Good news: you landed a job interview. Maybe you even feel confident in your ability to do well in this position and, as an added bonus, it happens to be with a company you LOVE.
The interview should be a breeze, right?
Ideally, yes. But for most people, the thought of being drilled for a good 30 to 45 minutes with prodding questions under the scrutinizing gaze of employers (okay, most are friendlier) can make even the most confident person feel like they’re about to have a nervous breakdown.
Aside from the rigorous research, practice, and preparation that should go into any successful interview, here are 5 Confidence-Boosting Mindsets that will help you overcome interview anxiety and present yourself in the best light.
It might seem like a huge blow to the ego to go through an interview and not get the job. But think about it: that’s the worst that can happen. You either get the job, or you don’t. So you might as well TRY. Wayne Gretzky makes a great point in saying, “You miss 100% of the shots you don’t take.”
No matter what, you’re always going to gain something. Even if you don’t get the job, you’re gaining practice with interviews. The more you do them, the better you get at them–so next time the perfect opportunity shows up, you’ll be ready. You’ll figure out how to improve. Or maybe it’s as simple as deriving satisfaction from knowing that you’re landing interviews at all, a far cry from where you thought you’d be a year ago. Take comfort in the fact that you’ve got nothing to lose.
Many first-time job seekers feel completely unqualified and suffer from the “impostor syndrome”: they attribute their achievements to luck rather than skill or hard work, afraid that it’ll just be a matter of time before employers figure out how inadequate they actually are.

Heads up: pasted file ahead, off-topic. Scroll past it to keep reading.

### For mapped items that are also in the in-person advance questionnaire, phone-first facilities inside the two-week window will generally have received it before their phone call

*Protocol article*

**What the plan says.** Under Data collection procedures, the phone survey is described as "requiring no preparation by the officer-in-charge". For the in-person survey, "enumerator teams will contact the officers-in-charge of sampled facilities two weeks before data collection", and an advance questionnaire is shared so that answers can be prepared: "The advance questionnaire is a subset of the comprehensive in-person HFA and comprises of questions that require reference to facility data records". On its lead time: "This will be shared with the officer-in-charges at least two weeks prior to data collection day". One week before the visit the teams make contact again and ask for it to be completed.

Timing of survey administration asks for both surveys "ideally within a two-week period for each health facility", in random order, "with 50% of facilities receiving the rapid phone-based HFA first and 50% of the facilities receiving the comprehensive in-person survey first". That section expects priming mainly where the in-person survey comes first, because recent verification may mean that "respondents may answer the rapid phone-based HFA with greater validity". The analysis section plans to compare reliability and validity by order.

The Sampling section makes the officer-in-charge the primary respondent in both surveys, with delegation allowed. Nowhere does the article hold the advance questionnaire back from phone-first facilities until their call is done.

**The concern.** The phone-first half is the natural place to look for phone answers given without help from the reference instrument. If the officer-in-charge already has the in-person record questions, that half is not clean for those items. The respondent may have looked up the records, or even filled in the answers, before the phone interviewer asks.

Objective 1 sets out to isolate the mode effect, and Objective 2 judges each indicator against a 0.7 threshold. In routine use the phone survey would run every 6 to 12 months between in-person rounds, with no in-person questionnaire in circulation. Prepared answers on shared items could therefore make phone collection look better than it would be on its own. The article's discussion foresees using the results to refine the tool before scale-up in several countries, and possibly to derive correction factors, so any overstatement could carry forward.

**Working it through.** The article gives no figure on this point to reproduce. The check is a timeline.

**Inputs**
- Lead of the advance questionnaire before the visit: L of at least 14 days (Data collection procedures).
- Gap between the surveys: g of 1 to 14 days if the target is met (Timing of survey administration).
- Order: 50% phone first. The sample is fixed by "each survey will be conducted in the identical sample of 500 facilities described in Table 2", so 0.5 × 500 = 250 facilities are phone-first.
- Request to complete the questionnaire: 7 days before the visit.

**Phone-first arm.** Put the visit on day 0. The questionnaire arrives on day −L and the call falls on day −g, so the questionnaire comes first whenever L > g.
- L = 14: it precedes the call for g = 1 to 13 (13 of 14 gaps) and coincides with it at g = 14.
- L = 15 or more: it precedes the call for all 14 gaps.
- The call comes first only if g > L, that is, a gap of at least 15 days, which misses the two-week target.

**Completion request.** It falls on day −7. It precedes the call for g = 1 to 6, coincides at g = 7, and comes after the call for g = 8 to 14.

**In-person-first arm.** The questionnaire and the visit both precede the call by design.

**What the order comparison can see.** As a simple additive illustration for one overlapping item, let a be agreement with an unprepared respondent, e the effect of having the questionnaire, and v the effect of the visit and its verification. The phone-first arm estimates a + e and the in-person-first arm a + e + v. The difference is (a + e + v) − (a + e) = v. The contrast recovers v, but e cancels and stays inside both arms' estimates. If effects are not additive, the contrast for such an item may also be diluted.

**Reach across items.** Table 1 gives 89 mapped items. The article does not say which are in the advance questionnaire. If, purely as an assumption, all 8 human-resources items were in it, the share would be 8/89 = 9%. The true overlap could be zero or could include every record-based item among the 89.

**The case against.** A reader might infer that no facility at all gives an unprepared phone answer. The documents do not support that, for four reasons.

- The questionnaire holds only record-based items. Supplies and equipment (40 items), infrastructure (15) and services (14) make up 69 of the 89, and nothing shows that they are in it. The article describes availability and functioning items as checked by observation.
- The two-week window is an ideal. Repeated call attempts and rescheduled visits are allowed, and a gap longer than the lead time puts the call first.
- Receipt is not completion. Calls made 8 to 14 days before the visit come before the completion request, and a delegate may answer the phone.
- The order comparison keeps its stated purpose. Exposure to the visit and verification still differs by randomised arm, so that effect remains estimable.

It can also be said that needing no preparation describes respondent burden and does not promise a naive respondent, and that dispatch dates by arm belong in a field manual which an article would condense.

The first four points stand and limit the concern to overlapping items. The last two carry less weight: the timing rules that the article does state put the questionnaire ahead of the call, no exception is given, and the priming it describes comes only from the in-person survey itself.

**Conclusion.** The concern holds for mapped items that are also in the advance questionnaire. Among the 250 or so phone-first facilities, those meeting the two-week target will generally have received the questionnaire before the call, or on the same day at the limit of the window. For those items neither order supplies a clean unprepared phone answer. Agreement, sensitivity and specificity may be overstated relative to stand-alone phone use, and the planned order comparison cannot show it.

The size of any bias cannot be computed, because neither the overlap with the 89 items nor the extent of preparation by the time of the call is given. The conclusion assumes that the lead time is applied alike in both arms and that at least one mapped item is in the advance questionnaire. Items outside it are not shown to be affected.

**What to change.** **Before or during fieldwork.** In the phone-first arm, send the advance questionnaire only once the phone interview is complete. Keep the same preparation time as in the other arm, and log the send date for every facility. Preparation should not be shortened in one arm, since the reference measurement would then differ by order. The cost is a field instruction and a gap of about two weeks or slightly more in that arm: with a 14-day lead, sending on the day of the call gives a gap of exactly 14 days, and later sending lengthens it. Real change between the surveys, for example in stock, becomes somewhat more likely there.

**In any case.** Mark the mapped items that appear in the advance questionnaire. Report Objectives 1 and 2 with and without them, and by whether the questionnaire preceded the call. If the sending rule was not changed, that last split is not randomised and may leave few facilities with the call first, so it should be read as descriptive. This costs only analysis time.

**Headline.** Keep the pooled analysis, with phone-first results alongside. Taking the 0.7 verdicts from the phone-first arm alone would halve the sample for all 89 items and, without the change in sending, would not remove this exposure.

But remember: employers wouldn’t have bothered calling you if you weren’t worth their time in the first place. Period. You were called because you have POTENTIAL. Take that as a confidence booster: the fact that your application was selected over a whole bunch of others says something about you. Be proud!
I once believed ‘humility’ meant watering down what I was actually capable of to avoid looking self-righteous, cocky, or intimidating. I grew up believing that it was ‘bad’ to draw too much attention to myself. So if you’re like me, interviews can feel counter-intuitive or at least very uncomfortable.
But realize that humility does NOT mean depreciating yourself. It’s valuing yourself and what you’ve got to offer without thinking you’re better than everyone else. Only the latter makes you cocky.
It’s important to express your skills and achievements in job interviews—not because you’re BS-ing, but because you’re being truthful. If you want to be of service, and if you want to help other people or organizations, you need to do this. There’s no way around it. Revise your definition of humility.
This insightful TED Talk by Amy Cuddy shows how sometimes “faking it till you make it” is the recipe to actually becoming it. Even if you don’t feel confident from the onset, by doing certain ‘power poses’–body language exhibited by confident people–you can actually trick your mind into feeling more empowered.
I actually tried this technique once. Two minutes prior to the interview I practiced these poses on transit (inconspicuously, of course). It worked; never had I walked into an interview feeling so calm. It’s worth trying. Your mind might actually believe what your body tells it.
Here’s the truth: nervousness will never go away completely. Don’t wait for the nervousness to subside before leaping into a job interview, or any opportunity for the matter. While you might be able to lessen your nerves, it’ll always be part of the process. Accept it. “Feel the fear and do it anyway.”
Nervousness simply indicates that what you’re about to do is something important to you. You’re nervous because it matters. That’s a good thing! If you always avoided situations that made you nervous, your life would be far less colorful and exciting than it could’ve been.
So that’s it for the 5 mindsets! Never underestimate the how powerful they can be for improving outcomes or simply helping you feel better about yourself. Best of luck in your future interview endeavours!
For more practical ways to prepare for interviews, SFU’s OLC blog is a great resource.
Agree or disagree? Got anything to add? Leave your comments below and I’ll be sure to reply!